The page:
The ordained ministers locked in a legal battle with an Idaho city over their refusal to marry gay couples at their for-profit chapel are refusing to back down, with the city of Coeur d’Alene responding to their federal lawsuit by asking that the family reconsider taking legal action.
Jeremy Tedesco, senior legal counsel for the Alliance Defending Freedom, the conservative legal firm representing Donald and Evelyn Knapp, owners of Hitching Post Wedding Chapel, told TheBlaze Wednesday that city attorney Michael Gridley confirmed in a letter Monday that "for-profit companies … are subject to the non-discrimination ordinance."
"As far as we're concerned, our client is still at risk of being found of being in violation," Tedesco said.
In a letter addressed to the Alliance Defending Freedom, Gridley explained that the family would likely be governed by a non-discrimination ordinance barring them from discrimination against gays and lesbians based on their current for-profit business status.
"My office has responded to questions from your clients in the past and told them that, based on the facts presented and their corporate status at the time, they would likely be govemed by the anti- discrimination ordinance if a complaint was made against them," he wrote.
Gridley also said that the lawsuit was a surprise to officials, describing past conversations with the Knapp family as "cordial." The city attorney added that he believes the lawsuit is premature and urged the chapel owners to reconsider filing it.
"If they are operating as a legitimate not-for-profit religious corporation then they are exempt from the ordinance like any other church or religious association," Gridley wrote, noting that he had heard the family recently filed to become a religious corporation. "On the other hand, if they are providing services primarily or substantially for profit and they discriminate in providing those services based on sexual orientation then they would likely be in violation of the ordinance."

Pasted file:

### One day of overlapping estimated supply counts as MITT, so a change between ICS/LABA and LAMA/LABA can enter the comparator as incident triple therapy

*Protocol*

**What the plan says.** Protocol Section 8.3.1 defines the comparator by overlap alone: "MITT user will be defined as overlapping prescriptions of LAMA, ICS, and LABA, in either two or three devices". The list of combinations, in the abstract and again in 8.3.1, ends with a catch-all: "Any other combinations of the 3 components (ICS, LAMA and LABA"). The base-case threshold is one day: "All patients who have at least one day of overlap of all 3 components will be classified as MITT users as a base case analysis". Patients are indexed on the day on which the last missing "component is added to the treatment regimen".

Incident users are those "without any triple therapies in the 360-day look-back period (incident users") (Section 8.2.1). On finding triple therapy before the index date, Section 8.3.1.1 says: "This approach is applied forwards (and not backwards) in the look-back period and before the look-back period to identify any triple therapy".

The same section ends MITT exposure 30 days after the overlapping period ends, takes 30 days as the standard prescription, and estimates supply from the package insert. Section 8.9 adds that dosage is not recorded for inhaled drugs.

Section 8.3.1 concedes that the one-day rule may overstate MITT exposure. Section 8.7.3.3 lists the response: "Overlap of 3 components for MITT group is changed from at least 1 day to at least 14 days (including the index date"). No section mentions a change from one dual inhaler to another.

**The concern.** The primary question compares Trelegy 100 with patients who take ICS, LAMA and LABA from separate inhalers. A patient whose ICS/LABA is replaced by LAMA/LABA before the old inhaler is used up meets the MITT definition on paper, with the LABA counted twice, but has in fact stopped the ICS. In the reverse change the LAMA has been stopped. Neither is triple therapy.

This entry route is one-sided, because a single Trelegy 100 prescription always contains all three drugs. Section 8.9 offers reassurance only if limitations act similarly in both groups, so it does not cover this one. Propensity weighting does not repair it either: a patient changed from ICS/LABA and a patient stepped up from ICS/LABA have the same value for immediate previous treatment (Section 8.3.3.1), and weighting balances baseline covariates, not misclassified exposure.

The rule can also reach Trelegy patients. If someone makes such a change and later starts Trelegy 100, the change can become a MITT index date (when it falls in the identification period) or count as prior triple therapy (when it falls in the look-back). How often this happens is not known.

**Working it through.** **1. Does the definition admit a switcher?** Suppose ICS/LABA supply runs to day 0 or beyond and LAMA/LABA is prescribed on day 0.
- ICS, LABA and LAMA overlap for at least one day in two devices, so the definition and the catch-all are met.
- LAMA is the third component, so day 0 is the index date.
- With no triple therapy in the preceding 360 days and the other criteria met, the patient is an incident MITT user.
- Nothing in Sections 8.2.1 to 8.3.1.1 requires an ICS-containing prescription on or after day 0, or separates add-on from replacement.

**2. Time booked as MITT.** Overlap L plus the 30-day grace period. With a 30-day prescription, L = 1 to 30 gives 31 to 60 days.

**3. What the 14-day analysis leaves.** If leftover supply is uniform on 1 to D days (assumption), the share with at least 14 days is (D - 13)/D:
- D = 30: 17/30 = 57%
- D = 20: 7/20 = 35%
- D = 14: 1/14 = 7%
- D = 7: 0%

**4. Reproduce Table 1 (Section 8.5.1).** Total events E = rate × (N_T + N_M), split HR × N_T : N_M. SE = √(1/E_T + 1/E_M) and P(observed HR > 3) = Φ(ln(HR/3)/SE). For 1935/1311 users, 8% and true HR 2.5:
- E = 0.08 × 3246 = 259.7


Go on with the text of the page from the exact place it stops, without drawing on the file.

The attorney also noted, though, that a portion of the ordinance states that it will be "construed and applied in a manner consistent with first amendment jurisprudence regarding the freedom of speech and exercise of religion," alluding to the fact that the Knapps' rights would potentially be protected.
The letter makes no mention of the threats of fines or jail time that the Alliance Defending Freedom has mentioned in its discussion of the case.
As TheBlaze previously reported, if the Knapps refuse to marry gay couples, they could “face months in jail and/or thousands of dollars in fines,” according to a press release from the conservative legal firm.
The Alliance Defending Freedom also said the couple could face up to 180 days in jail or $1,000 in fines for each day they refuse.
"My understanding … is that each time they decline to perform a same-sex ceremony, they're in violation of the ordinance," Tedesco said. "Every day they decline they are guilty of a separate misdemeanor."
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The attorney said that, as of Wednesday, the Knapps have already refused two gay couples following the legalization of same-sex marriage in Idaho last week.